Please Kill Me: The Uncensored Oral History of Punk Legs by McNeil and Gillian McCain
The Polysyllabic Spree by Nick Hornby
The Portable Dorothy Parker by Dorothy Parker
The Portable Nietzche by Fredrich Nietzche
The Price of Loyalty: George W. Bush, the White House, and the Education of Paul O’Neill by Ron Suskind
Pride and Prejudice by Jane Austen
Property by Valerie Martin
Pushkin: A Biography by T. J. Binyon
Pygmalion by George Bernard Shaw
Quattrocento by James Mckean
A Quiet Storm by Rachel Howzell Hall
Rapunzel by Grimm Brothers
The Raven by Edgar Allan Poe
The Razor’s Edge by W. Somerset Maugham
Reading Lolita in Tehran: A Memoir in Books by Azar Nafisi
Rebecca by Daphne du Maurier
Rebecca of Sunnybrook Farm by Kate Douglas Wiggin
The Red Tent by Anita Diamant
Rescuing Patty Hearst: Memories From a Decade Gone Mad by Virginia Holman
The Return of the King by J. R. R. Tolkien
R Is for Ricochet by Sue Grafton
Rita Hayworth by Stephen King
Robert’s Rules of Order by Henry Robert
Roman Fever by Edith Wharton
Romeo and Juliet by William Shakespeare
A Room of One’s Own by Virginia Woolf
A Room with a View by E. M. Forster
Rosemary’s Baby by Ira Levin
Sacred Time by Ursula Hegi
Sanctuary by William Faulkner
Savage Beauty: The Life of Edna St. Vincent Millay by Nancy Milford
The Scarecrow of Oz by Frank L. Baum
The Scarlet Letter by Nathaniel Hawthorne
Seabiscuit: An American Legend by Laura Hillenbrand
The Second Sex by Simone de Beauvoir
The Secret Life of Bees by Sue Monk Kidd
Secrets of the Flesh: A Life of Colette by Judith Thurman
Selected Letters of Dawn Powell: 1913-1965 by Dawn Powell
Sense and Sensibility by Jane Austen
A Separate Peace by John Knowles
Several Biographies of Winston Churchill
Sexus by Henry Miller
The Shadow of the Wind by Carlos Ruiz Zafon
Shane by Jack Shaefer
The Shining by Stephen King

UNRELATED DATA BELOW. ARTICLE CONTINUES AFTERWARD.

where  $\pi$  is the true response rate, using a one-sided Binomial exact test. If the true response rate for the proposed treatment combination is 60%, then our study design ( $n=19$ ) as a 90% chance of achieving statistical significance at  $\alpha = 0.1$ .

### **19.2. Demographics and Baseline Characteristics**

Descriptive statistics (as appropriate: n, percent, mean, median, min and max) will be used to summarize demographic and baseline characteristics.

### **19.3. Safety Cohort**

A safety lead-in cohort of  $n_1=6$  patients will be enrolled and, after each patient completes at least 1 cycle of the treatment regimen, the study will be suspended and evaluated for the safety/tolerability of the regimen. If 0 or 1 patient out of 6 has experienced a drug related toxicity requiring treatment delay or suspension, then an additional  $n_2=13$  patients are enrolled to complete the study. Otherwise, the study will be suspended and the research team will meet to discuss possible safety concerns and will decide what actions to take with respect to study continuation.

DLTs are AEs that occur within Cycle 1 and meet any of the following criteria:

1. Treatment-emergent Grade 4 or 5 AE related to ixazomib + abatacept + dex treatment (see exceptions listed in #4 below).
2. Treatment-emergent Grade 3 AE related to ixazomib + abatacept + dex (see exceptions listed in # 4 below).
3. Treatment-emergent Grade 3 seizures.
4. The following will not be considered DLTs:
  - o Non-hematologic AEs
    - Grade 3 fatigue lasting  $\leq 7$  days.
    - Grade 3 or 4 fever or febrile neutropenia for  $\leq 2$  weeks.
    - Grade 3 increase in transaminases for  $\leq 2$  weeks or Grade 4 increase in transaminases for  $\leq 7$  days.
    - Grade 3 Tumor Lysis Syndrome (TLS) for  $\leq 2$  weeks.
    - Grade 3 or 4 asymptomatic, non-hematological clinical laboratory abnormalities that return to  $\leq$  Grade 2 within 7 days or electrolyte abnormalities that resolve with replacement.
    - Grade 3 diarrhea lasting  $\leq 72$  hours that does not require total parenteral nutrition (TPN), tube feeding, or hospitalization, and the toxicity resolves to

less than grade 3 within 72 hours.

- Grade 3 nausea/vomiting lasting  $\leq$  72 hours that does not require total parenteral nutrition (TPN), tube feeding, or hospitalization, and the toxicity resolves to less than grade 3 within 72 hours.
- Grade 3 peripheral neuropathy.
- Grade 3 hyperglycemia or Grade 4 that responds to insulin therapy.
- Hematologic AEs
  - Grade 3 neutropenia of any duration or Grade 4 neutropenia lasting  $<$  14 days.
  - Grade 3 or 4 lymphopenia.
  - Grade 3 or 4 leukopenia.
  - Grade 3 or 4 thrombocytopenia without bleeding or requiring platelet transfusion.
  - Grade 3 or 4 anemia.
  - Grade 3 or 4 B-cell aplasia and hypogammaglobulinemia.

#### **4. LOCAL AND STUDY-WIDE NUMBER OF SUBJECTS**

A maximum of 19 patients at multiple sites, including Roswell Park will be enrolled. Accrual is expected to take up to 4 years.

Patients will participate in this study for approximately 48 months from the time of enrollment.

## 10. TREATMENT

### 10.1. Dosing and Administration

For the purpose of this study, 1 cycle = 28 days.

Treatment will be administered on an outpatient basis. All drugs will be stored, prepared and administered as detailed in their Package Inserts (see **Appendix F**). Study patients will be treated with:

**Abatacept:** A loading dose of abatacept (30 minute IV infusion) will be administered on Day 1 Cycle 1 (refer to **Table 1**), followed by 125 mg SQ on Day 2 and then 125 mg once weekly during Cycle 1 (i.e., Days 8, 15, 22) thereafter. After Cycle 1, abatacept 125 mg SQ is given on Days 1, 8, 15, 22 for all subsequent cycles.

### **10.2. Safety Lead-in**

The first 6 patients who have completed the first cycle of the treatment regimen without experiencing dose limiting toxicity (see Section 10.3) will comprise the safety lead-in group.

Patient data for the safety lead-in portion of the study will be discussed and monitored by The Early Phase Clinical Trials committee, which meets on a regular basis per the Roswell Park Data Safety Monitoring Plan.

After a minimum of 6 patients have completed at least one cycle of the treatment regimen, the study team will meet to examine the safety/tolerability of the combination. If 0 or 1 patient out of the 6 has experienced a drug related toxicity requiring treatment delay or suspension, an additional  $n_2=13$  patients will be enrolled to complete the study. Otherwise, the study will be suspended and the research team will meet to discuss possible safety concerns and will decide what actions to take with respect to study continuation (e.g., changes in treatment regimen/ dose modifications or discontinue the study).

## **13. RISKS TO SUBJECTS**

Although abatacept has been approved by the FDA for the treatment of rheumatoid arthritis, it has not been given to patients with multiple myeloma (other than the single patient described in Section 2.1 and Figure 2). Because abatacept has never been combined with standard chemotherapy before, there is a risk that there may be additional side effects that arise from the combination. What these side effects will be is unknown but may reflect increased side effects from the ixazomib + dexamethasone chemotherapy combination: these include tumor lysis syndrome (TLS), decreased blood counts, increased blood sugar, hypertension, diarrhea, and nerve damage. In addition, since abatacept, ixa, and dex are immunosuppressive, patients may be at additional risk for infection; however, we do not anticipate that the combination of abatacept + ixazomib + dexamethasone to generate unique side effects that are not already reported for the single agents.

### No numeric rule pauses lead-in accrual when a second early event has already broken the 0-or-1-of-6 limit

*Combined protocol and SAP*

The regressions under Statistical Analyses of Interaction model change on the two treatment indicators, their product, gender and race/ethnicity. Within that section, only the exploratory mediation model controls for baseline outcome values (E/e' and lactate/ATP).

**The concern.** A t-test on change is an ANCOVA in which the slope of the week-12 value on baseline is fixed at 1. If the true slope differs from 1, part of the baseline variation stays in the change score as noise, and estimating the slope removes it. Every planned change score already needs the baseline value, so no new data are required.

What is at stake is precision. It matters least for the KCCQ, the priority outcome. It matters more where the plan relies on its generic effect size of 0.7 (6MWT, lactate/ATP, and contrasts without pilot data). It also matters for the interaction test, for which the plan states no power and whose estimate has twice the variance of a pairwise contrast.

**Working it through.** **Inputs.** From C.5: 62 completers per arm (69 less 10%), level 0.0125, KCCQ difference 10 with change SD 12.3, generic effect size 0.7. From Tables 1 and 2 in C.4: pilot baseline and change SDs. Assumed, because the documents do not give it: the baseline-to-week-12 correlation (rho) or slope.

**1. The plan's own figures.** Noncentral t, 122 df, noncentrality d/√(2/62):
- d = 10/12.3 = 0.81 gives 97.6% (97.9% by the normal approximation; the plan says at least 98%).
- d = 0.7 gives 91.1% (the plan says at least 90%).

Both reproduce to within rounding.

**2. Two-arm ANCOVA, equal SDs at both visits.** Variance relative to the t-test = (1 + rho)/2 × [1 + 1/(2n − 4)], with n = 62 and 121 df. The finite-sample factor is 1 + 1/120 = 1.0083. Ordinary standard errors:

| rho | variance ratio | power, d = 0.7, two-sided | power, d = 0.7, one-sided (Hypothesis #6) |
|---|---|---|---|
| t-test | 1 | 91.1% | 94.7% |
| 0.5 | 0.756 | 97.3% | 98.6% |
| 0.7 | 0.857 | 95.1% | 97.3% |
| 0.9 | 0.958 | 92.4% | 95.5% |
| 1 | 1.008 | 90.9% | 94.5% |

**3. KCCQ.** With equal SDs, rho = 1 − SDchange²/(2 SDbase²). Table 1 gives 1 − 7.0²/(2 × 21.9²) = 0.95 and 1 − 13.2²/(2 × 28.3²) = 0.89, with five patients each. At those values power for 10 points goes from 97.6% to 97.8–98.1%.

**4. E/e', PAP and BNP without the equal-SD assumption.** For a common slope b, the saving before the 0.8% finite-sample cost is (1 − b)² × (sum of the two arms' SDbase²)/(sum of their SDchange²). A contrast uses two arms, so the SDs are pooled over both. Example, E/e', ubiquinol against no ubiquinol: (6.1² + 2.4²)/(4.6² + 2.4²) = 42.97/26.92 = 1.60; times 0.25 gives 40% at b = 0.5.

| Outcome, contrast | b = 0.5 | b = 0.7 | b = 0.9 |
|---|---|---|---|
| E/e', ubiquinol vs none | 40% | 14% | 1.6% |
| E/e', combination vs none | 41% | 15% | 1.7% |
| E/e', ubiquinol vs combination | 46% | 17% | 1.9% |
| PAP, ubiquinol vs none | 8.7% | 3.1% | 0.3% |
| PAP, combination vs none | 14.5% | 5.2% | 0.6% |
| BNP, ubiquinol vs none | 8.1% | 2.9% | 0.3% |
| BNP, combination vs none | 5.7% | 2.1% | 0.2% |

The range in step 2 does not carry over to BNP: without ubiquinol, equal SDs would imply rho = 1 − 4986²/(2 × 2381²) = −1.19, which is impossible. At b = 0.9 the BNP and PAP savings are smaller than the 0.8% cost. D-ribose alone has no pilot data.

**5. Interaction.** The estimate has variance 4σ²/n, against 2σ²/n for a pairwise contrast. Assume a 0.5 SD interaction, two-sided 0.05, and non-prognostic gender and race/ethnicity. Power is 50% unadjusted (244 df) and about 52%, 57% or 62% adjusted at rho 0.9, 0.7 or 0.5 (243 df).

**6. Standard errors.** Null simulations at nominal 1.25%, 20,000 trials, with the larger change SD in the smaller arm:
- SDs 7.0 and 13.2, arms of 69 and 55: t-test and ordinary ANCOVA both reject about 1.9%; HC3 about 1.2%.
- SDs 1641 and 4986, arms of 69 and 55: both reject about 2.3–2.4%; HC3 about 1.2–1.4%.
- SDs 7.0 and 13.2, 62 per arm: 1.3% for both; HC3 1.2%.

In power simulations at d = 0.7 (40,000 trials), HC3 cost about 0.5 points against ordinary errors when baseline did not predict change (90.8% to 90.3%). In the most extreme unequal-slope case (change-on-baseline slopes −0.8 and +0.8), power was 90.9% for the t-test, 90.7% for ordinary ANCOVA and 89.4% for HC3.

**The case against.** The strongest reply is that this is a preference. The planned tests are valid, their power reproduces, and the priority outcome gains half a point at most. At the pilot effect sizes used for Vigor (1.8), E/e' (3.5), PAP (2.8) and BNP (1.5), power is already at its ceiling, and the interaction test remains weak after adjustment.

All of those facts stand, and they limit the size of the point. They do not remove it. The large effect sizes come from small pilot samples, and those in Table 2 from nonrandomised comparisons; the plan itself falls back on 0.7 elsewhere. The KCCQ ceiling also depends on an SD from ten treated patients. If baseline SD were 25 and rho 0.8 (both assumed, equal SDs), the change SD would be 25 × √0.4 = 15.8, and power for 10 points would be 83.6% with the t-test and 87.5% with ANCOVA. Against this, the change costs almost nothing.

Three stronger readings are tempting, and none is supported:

Siddhartha by Hermann Hesse
S Is for Silence by Sue Grafton
Slaughter-house Five by Kurt Vonnegut
Small Island by Andrea Levy
Snows of Kilimanjaro by Ernest Hemingway
Snow White and Rose Red by Grimm Brothers
Social Origins of Dictatorship and Democracy: Lord and Peasant in the Making of the Modern World by Barrington Moore
The Song of Names by Norman Lebrecht
Song of the Simple Truth: The Complete Poems of Julia de Burgos by Julia de Burgos
The Song Reader by Lisa Tucker
Songbook by Nick Hornby
The Sonnets by William Shakespeare
Sonnets from the Portuegese by Elizabeth Barrett Browning
Sophie’s Choice by William Styron
The Sound and the Fury by William Faulkner
Speak, Memory by Vladimir Nabokov
Stiff: The Curious Lives of Human Cadavers by Mary Roach
The Story of My Life by Helen Keller
A Streetcar Named Desiree by Tennessee Williams
Stuart Little by E. B. White
The Sun Also Rises by Ernest Hemingway
Swann’s Way by Marcel Proust
Swimming with Giants: My Encounters with Whales, Dolphins and Seals by Anne Collett
Sybil by Flora Rheta Schreiber
A Tale of Two Cities by Charles Dickens
Tender Is The Night by F. Scott Fitzgerald
Term of Endearment by Larry McMurtry
Time and Again by Jack Finney
The Time Traveler’s Wife by Audrey Niffenegger
To Have and Have Not by Ernest Hemingway
To Kill a Mockingbird by Harper Lee
The Tragedy of Richard III by William Shakespeare
A Tree Grows in Brooklyn by Betty Smith
The Trial by Franz Kafka
The True and Outstanding Adventures of the Hunt Sisters by Elisabeth Robinson
Truth & Beauty: A Friendship by Ann Patchett
Tuesdays with Morrie by Mitch Albom
Ulysses by James Joyce
The Unabridged Journals of Sylvia Plath 1950-1962 by Sylvia Plath
Uncle Tom’s Cabin by Harriet Beecher Stowe
Unless by Carol Shields
Valley of the Dolls by Jacqueline Susann
The Vanishing Newspaper by Philip Meyers
Vanity Fair by William Makepeace Thackeray
Velvet Underground’s The Velvet Underground and Nico (Thirty Three and a Third series) by Joe Harvard
The Virgin Suicides by Jeffrey Eugenides
Waiting for Godot by Samuel Beckett
Walden by Henry David Thoreau
Walt Disney’s Bambi by Felix Salten
War and Peace by Leo Tolstoy
We Owe You Nothing – Punk Planet: The Collected Interviews edited by Daniel Sinker
What Colour is Your Parachute? 2005 by Richard Nelson Bolles
What Happened to Baby Jane by Henry Farrell
When the Emperor Was Divine by Julie Otsuka
Who Moved My Cheese? Spencer Johnson
Who’s Afraid of Virginia Woolf by Edward Albee
Wicked: The Life and Times of the Wicked Witch of the West by Gregory Maguire
The Wizard of Oz by Frank L. Baum
Wuthering Heights by Emily Brontë
The Yearling by Marjorie Kinnan Rawlings
The Year of Magical Thinking by Joan Didion